1. To create a shifter, Jo Kerr starts with a 16-inch section of 1-inch round T-6061 aluminum rod. A 2-inch guideline is the applied to one end using machinist's dye to mark the start of the taper.

2. Using a Kingston Machine Tool HQ1440 lathe, the taper attachment is set at 1/2-degree starting at the top of the shifter and it is gradually worked toward the 2-inch base.

3. At this point a number of passes have been made removing 0.050 inch from the surface in each cut till the desired taper is achieved.

4. The shifter was removed from the lathe and recoated in machinist's dye. Using a height gauge it is then measured 3/4 inch above the taper line for lighting holes every inch.

5. The shifter was moved to a First vertical mill where its base was secured in a Kurt vise. The top is then secured tight in mill clamp stands to avoid any movement or vibration.

6. A center finder was used to locate the exact center of the first hole to be drilled at the base. Using a 5/16 bit, the first four holes were drilled.

7. Moving up the shifter a 1/4-inch bit was used for the next four holes followed by a 3/16 bit for the final three at the top.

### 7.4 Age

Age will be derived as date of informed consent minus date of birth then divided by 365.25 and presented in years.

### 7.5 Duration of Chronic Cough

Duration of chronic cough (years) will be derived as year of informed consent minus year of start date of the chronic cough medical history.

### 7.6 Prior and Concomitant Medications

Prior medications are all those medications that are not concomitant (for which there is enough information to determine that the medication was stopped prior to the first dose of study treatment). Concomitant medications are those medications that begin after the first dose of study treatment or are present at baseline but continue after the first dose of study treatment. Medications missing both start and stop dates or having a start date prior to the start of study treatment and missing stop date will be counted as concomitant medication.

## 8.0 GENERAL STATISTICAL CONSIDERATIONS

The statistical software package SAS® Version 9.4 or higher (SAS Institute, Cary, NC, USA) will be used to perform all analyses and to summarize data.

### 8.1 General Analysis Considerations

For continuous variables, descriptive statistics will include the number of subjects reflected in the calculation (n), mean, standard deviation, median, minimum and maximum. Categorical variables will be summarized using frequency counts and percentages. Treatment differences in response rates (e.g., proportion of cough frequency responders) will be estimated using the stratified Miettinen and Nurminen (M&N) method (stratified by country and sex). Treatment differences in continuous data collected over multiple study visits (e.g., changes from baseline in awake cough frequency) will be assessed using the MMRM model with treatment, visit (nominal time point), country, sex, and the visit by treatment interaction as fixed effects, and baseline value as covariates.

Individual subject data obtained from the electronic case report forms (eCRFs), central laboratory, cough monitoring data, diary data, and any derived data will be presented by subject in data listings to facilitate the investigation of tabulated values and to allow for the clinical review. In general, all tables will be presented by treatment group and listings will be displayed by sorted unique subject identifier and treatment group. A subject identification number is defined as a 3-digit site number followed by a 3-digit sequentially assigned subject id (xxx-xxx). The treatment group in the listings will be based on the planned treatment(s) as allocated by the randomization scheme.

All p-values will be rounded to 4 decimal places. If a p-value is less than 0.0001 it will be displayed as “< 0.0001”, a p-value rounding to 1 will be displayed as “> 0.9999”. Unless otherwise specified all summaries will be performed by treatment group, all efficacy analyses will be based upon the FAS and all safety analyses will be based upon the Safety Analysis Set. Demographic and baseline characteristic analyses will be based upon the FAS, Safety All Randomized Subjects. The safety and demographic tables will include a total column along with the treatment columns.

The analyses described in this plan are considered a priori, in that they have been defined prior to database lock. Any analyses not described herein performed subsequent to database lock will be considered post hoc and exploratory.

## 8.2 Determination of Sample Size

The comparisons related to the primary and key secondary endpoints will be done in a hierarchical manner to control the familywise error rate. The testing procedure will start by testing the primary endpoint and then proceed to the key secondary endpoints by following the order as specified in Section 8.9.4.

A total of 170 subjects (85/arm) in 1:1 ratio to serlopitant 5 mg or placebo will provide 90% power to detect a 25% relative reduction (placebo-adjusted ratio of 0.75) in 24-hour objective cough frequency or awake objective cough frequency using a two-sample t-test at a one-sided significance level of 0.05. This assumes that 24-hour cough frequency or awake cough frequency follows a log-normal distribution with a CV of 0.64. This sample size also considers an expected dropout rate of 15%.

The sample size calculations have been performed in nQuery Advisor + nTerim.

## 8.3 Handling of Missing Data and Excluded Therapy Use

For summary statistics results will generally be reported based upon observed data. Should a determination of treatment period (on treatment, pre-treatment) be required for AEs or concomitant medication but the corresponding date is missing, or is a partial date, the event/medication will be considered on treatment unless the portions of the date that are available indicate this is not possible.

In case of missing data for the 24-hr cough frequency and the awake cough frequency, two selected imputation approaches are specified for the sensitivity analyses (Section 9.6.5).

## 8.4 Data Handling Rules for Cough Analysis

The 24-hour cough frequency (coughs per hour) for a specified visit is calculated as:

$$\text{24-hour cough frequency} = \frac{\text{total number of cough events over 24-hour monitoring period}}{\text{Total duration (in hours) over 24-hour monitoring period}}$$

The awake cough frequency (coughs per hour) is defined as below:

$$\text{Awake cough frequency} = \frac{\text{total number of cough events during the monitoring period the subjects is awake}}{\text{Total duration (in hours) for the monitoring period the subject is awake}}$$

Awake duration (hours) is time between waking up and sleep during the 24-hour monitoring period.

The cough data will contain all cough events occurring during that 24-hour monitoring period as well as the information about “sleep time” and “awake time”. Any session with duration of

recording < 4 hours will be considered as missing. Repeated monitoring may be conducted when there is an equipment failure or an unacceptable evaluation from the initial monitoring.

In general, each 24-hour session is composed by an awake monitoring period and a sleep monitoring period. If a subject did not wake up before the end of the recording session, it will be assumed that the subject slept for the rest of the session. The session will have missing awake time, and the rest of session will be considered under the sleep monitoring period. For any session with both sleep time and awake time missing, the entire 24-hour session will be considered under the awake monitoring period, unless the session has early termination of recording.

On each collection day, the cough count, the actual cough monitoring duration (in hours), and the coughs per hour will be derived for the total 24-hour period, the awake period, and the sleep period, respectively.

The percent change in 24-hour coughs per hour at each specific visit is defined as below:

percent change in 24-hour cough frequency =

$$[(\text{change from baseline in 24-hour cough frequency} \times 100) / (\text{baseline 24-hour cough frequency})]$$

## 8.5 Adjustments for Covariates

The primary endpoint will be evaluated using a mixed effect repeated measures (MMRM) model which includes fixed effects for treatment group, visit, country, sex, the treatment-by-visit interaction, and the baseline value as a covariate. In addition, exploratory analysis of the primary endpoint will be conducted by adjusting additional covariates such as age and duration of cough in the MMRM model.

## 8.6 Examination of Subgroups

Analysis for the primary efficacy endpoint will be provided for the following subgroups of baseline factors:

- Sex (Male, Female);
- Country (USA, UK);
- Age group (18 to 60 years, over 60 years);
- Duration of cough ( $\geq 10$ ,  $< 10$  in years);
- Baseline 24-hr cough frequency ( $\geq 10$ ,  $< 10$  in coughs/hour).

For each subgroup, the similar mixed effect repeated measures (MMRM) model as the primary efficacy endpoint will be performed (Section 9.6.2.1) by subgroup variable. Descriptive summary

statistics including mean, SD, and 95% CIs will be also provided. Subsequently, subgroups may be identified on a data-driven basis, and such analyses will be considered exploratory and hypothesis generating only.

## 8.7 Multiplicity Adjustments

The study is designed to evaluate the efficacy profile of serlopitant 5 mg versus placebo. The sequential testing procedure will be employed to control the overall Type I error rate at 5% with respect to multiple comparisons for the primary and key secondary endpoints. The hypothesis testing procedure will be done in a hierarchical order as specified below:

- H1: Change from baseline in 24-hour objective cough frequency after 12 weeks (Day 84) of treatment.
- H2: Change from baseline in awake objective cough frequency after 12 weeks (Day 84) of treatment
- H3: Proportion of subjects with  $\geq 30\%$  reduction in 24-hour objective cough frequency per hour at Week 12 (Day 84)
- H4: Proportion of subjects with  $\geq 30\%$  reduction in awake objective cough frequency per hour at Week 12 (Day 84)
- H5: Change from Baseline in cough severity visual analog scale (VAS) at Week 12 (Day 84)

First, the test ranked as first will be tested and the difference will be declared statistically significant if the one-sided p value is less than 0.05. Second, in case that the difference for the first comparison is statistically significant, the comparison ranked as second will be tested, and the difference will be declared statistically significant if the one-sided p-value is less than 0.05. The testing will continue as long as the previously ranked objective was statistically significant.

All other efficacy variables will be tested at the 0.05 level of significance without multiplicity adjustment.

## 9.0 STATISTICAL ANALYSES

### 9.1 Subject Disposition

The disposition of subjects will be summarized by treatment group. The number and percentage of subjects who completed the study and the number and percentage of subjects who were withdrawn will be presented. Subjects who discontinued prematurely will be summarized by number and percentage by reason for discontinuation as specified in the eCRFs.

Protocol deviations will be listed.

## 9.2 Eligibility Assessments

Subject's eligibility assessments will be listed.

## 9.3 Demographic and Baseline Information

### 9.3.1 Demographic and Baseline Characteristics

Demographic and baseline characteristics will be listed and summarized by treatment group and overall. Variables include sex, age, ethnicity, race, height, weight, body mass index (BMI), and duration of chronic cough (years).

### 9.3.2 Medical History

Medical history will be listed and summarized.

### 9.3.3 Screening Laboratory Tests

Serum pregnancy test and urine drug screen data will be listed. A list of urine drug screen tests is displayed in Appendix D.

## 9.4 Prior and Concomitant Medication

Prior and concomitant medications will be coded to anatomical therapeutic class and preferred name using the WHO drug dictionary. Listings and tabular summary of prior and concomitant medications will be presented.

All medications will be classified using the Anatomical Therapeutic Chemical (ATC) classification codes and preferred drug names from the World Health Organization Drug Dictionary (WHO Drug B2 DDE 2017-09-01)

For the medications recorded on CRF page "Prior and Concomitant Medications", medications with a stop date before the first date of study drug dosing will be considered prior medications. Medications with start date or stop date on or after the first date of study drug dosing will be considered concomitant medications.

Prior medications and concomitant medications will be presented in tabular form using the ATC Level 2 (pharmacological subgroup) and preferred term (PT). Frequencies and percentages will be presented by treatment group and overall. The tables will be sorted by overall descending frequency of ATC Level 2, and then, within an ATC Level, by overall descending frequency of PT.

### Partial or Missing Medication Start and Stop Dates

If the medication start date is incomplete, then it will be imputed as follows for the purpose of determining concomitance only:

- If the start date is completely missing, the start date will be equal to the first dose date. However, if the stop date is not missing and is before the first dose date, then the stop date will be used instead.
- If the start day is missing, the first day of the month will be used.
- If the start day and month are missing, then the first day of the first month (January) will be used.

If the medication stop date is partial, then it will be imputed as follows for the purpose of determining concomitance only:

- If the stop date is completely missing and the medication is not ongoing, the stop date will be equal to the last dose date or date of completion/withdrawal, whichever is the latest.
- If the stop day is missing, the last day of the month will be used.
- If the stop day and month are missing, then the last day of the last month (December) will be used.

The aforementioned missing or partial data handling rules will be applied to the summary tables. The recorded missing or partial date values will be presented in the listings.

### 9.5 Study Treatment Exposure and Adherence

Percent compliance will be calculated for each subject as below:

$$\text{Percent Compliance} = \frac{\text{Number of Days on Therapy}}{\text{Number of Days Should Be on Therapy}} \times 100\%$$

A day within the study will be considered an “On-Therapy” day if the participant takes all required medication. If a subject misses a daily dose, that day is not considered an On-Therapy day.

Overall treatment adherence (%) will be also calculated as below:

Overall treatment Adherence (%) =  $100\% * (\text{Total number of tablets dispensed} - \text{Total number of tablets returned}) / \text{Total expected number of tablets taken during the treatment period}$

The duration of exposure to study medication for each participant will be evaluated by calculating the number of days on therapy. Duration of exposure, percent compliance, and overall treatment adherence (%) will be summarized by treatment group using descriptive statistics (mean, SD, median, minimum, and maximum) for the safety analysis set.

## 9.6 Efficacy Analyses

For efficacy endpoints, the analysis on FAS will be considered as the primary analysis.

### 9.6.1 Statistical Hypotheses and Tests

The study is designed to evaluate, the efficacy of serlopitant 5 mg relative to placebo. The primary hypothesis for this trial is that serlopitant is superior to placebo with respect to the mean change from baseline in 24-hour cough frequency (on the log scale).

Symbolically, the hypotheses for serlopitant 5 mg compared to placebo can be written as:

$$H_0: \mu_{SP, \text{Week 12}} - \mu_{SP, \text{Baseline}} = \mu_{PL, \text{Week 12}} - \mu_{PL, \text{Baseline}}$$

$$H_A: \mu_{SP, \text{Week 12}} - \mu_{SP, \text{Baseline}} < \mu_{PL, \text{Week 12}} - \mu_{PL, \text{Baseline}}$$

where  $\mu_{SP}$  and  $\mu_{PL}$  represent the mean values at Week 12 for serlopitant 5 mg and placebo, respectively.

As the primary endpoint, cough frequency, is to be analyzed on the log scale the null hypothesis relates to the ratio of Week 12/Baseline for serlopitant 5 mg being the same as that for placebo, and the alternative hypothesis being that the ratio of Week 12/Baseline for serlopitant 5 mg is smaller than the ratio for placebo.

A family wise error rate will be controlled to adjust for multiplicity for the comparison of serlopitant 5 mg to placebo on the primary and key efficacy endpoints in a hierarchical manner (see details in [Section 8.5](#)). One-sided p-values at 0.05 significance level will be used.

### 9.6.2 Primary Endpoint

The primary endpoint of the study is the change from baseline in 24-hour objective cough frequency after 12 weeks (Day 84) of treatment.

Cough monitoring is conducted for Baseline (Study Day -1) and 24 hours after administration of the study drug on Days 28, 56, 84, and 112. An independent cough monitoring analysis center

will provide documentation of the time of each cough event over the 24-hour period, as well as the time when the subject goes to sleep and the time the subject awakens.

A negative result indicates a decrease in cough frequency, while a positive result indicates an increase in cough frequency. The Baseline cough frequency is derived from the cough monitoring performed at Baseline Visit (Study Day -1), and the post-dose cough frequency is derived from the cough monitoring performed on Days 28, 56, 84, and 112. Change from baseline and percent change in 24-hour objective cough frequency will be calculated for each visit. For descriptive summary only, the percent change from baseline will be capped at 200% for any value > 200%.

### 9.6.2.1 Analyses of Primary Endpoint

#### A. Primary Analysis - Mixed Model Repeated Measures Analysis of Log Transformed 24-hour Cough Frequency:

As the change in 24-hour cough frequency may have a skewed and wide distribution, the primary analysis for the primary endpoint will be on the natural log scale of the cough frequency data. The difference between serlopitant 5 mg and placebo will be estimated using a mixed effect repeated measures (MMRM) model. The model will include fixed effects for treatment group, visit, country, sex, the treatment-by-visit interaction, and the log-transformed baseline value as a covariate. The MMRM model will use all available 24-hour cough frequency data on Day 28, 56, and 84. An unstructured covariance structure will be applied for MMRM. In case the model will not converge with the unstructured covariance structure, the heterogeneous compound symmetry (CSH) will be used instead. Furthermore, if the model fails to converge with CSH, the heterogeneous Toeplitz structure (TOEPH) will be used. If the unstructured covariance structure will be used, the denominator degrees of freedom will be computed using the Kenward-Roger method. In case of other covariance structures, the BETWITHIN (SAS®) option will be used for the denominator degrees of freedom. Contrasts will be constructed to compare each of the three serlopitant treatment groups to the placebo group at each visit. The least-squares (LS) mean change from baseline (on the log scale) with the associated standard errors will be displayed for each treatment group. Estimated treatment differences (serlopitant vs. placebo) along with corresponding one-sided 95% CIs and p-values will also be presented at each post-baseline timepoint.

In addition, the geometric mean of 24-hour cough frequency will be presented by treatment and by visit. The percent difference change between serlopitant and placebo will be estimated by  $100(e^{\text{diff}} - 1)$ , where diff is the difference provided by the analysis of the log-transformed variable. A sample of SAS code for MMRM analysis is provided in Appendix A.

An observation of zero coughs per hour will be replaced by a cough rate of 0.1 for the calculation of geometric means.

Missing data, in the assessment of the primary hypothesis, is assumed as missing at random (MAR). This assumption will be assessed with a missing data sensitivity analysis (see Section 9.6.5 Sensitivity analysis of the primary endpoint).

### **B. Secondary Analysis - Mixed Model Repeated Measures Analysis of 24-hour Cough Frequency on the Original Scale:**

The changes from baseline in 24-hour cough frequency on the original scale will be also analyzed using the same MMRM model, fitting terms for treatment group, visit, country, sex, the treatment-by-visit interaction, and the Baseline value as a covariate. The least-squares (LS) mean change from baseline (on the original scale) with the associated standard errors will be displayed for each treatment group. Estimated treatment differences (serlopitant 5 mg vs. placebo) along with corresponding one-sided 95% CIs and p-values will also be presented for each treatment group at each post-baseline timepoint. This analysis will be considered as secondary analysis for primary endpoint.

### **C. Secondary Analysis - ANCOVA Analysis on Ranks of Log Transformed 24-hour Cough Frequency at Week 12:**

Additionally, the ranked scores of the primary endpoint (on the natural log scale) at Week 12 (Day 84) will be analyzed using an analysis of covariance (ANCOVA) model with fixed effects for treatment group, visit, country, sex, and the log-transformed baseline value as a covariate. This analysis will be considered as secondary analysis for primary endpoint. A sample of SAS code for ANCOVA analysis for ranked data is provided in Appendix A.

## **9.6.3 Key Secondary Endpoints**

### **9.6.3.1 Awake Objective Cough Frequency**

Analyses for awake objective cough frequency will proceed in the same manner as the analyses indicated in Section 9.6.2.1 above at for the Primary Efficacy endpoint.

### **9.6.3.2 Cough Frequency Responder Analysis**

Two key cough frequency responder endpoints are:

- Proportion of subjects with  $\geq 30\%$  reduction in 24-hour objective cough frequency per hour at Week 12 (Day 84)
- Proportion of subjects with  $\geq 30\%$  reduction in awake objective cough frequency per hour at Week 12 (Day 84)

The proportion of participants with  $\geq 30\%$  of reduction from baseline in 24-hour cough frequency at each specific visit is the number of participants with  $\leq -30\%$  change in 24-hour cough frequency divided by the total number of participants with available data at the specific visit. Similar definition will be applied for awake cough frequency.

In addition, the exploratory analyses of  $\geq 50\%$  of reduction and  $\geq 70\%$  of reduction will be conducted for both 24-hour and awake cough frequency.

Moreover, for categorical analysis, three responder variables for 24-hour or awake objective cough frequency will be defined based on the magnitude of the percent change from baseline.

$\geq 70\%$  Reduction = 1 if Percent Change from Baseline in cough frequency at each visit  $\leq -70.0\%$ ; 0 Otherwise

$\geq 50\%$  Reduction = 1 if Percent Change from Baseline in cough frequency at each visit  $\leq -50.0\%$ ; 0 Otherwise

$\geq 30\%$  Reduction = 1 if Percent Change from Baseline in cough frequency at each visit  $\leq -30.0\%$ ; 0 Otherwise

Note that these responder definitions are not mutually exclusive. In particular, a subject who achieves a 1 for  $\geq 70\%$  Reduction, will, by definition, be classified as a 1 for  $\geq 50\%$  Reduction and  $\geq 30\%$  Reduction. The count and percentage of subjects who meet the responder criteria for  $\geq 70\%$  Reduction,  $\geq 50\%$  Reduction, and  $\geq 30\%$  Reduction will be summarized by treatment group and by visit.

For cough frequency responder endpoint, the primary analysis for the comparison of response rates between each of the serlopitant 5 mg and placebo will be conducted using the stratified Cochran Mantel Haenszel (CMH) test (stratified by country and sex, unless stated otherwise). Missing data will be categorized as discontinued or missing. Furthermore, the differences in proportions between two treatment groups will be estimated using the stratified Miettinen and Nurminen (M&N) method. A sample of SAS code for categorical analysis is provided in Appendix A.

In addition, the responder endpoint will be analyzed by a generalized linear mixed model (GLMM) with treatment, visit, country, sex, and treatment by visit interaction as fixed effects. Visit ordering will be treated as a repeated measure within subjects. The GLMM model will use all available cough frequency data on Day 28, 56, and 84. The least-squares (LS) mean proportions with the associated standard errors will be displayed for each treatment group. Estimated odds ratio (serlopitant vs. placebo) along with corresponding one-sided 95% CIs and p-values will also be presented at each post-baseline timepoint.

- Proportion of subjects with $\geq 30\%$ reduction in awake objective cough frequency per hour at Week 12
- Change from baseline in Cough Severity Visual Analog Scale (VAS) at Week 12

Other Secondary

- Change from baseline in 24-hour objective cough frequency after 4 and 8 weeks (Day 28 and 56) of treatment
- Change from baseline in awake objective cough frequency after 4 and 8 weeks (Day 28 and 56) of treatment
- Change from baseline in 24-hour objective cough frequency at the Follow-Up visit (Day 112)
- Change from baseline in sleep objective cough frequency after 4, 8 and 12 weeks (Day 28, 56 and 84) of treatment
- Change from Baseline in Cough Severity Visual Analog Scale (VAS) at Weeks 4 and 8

8. While still on center, Kerr used a 1/2-inch two-flute ball mill to start the groove process. Three passes were made removing 0.050 inch from the surface with each sweep.

9. Secured in a bench vise, a metal burr wheel for steel was used to create the surface texture with a precise repetitive motion in each direction gliding it from left to right.

10. Finally, the finish was completed by sandblasting the part followed by a thorough cleaning with an air hose followed by brake cleaner.

11. To give you an idea of the work involved in creating his signature fuel block you can see the three stages here of how the part evolves from a solid section of T-6061 aluminum.

12. A 2-inch square by 4-inch long-block (coated with machinist's dye) is used as a base of the fuel block. A center hole is first scribed to the block bottom for the fuel inlet.

13. Using a height gauge, the mounting surface lines are scribed at 1.2 inches from the top of the block and then 0.575 inches leaving a 5/8-inch mounting band.

14. The fuel block was secured in a vise to drill a 2-inch deep inlet hole using a 7/16-inch drill bit. The hole was then tapped with a 1/4-18 pipe thread.

15. An old fitting was then installed to give the unit something to secure to the lathe. Also a small center hole was measured and shallow-drilled on the other side as a live center hole.

16. The block was then mounted to the lathe. Kerr advises great care should be taken here to properly mount the section as the square edges can easily shatter while being cut.

17. Using a facing insert tool, the process starts by making 0.100-inch cuts below the marking surface. This continues until the unit becomes completely round.

18. The cuts were then adjusted to 0.050 inch and worked till the desired diameter was reached, in this case 1.875 inches. It was then reversed and cuts were made to the top of the fuel block